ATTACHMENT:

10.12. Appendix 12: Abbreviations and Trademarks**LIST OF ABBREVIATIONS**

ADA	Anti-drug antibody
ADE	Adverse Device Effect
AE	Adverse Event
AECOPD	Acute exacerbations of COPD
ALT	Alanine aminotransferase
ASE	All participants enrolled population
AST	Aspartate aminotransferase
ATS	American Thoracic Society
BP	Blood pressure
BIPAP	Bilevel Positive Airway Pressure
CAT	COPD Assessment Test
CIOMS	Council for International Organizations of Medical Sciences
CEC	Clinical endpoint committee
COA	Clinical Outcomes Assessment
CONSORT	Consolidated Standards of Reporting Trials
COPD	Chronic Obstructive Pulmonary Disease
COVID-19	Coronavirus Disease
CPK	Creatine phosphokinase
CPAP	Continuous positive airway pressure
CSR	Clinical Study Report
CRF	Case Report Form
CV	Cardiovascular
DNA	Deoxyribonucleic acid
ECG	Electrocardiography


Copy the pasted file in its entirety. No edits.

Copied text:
10.12. Appendix 12: Abbreviations and Trademarks**LIST OF ABBREVIATIONS**

ADA	Anti-drug antibody
ADE	Adverse Device Effect
AE	Adverse Event
AECOPD	Acute exacerbations of COPD
ALT	Alanine aminotransferase
ASE	All participants enrolled population
AST	Aspartate aminotransferase
ATS	American Thoracic Society
BP	Blood pressure
BIPAP	Bilevel Positive Airway Pressure
CAT	COPD Assessment Test
CIOMS	Council for International Organizations of Medical Sciences
CEC	Clinical endpoint committee
COA	Clinical Outcomes Assessment
CONSORT	Consolidated Standards of Reporting Trials
COPD	Chronic Obstructive Pulmonary Disease
COVID-19	Coronavirus Disease
CPK	Creatine phosphokinase
CPAP	Continuous positive airway pressure
CSR	Clinical Study Report
CRF	Case Report Form
CV	Cardiovascular
DNA	Deoxyribonucleic acid
ECG	Electrocardiography